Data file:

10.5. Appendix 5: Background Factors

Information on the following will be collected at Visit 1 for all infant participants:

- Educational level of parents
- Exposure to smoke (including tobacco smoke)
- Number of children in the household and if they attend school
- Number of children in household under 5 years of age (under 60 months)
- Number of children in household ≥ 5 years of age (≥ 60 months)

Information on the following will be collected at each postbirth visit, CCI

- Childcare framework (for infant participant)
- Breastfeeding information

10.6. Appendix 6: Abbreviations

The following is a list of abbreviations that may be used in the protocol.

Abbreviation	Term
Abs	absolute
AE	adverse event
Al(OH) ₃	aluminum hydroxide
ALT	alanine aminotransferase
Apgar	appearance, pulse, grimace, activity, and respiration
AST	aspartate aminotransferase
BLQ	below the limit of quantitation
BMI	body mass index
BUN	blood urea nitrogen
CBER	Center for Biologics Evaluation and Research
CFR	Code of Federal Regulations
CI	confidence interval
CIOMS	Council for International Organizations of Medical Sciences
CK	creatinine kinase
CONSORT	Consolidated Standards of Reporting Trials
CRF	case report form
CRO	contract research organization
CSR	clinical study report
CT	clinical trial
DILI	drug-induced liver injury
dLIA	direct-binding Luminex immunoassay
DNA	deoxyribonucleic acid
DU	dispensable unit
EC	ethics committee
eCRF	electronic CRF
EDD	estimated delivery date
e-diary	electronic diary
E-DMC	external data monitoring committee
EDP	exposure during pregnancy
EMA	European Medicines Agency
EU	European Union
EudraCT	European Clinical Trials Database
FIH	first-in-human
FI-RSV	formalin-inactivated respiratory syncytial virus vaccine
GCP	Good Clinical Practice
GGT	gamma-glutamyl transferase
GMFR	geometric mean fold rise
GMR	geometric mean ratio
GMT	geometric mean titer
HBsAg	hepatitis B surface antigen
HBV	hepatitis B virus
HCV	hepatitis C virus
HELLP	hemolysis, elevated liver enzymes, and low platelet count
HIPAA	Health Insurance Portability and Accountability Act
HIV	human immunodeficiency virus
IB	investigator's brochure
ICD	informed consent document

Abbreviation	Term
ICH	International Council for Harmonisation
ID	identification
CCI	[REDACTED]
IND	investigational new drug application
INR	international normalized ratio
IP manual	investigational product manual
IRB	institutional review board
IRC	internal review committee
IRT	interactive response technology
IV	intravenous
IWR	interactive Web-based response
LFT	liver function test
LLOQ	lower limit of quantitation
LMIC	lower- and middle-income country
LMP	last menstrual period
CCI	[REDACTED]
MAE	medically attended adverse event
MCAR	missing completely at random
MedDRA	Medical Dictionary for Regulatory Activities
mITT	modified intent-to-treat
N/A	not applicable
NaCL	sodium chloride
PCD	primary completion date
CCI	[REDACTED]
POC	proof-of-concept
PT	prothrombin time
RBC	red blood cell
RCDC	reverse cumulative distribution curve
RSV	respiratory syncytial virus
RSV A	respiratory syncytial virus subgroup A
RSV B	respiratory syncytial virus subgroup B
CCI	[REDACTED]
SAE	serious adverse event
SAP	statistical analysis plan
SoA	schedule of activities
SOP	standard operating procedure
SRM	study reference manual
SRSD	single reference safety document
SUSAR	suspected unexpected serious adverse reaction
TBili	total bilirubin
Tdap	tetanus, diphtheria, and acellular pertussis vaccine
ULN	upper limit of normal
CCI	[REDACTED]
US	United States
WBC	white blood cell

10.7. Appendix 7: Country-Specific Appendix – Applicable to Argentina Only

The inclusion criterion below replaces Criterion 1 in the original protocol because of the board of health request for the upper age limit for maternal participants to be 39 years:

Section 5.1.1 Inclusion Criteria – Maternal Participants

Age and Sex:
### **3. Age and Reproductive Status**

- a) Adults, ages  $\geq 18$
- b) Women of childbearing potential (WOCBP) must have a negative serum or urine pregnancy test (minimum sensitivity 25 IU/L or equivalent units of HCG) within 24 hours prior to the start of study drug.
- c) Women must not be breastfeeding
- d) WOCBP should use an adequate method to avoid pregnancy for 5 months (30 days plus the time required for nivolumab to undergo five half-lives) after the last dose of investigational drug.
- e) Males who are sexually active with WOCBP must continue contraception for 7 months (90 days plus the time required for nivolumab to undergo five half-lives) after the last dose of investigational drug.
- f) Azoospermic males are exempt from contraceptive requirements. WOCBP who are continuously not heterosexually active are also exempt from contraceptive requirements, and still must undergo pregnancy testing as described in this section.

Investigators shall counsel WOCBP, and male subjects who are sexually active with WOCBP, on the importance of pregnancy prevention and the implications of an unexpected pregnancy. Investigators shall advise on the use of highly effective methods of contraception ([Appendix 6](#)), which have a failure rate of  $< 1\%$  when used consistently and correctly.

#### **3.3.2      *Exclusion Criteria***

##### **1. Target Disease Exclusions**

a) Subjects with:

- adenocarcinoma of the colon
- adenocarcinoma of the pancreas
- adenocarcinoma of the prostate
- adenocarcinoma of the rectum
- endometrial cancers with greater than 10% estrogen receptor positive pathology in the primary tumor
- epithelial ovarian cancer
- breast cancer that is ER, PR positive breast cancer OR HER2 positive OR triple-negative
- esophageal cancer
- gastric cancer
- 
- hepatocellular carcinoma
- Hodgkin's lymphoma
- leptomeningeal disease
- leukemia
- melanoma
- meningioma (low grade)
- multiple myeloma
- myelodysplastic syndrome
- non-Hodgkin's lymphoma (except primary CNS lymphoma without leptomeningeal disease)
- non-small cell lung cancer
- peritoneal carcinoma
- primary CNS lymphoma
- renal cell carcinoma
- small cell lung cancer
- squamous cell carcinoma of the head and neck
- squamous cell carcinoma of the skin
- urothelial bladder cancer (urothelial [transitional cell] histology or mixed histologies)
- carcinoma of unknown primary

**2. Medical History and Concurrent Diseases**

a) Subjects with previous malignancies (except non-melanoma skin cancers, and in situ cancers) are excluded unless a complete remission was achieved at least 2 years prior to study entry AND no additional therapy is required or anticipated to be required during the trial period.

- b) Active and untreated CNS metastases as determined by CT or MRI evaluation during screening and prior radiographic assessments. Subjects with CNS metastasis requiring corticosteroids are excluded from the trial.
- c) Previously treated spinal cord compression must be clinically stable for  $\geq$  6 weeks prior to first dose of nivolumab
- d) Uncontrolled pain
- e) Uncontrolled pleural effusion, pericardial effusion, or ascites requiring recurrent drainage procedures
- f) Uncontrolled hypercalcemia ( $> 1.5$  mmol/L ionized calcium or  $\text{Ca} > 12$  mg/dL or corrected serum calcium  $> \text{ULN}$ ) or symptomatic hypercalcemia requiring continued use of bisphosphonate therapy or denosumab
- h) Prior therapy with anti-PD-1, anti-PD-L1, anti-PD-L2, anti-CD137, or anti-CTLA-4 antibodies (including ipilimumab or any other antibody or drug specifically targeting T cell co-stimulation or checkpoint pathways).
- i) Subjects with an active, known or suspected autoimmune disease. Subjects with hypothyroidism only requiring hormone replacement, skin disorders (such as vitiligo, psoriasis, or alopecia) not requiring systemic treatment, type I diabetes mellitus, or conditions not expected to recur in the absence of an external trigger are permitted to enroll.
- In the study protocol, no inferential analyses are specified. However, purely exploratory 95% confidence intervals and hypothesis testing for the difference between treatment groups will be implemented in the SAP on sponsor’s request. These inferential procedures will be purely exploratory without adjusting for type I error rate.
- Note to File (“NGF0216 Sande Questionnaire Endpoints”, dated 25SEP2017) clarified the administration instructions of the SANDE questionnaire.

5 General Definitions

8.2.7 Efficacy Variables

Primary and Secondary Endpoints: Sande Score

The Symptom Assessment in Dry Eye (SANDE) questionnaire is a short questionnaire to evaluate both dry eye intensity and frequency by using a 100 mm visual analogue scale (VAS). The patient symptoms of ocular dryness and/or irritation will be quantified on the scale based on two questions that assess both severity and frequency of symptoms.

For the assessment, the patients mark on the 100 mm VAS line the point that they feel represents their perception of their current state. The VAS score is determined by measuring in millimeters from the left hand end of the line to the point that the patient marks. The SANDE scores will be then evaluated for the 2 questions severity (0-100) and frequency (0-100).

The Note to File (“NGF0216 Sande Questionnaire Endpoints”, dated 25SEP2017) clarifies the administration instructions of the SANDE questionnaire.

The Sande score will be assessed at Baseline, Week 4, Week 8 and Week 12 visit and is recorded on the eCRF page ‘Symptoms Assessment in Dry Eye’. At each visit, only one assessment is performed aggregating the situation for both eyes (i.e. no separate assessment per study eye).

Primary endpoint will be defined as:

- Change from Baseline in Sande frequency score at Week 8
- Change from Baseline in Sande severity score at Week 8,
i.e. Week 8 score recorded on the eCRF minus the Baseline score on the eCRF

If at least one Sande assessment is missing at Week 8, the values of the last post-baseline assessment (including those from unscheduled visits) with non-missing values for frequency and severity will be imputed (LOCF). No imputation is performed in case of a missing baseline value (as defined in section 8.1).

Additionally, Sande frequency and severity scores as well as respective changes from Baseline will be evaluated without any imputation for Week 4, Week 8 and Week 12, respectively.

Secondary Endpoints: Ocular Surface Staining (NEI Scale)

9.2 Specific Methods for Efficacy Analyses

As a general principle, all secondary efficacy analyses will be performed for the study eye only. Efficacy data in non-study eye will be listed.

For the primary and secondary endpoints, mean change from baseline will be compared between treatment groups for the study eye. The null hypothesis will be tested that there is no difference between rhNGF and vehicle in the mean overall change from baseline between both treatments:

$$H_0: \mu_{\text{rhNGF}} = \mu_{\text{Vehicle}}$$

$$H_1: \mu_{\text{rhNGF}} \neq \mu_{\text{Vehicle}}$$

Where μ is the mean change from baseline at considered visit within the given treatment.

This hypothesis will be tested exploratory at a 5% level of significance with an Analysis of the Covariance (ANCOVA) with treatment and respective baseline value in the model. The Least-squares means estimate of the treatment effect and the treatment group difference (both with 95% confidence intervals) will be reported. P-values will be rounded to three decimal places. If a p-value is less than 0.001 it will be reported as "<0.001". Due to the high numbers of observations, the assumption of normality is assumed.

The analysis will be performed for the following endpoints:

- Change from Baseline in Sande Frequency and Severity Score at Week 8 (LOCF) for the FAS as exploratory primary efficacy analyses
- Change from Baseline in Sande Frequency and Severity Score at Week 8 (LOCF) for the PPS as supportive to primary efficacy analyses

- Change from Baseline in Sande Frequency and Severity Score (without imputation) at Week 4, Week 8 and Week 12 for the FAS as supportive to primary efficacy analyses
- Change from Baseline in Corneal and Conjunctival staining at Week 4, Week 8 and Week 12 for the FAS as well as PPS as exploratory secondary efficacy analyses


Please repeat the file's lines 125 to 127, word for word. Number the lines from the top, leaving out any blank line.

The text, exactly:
- adenocarcinoma of the rectum
- endometrial cancers with greater than 10% estrogen receptor positive pathology in the primary tumor
- epithelial ovarian cancer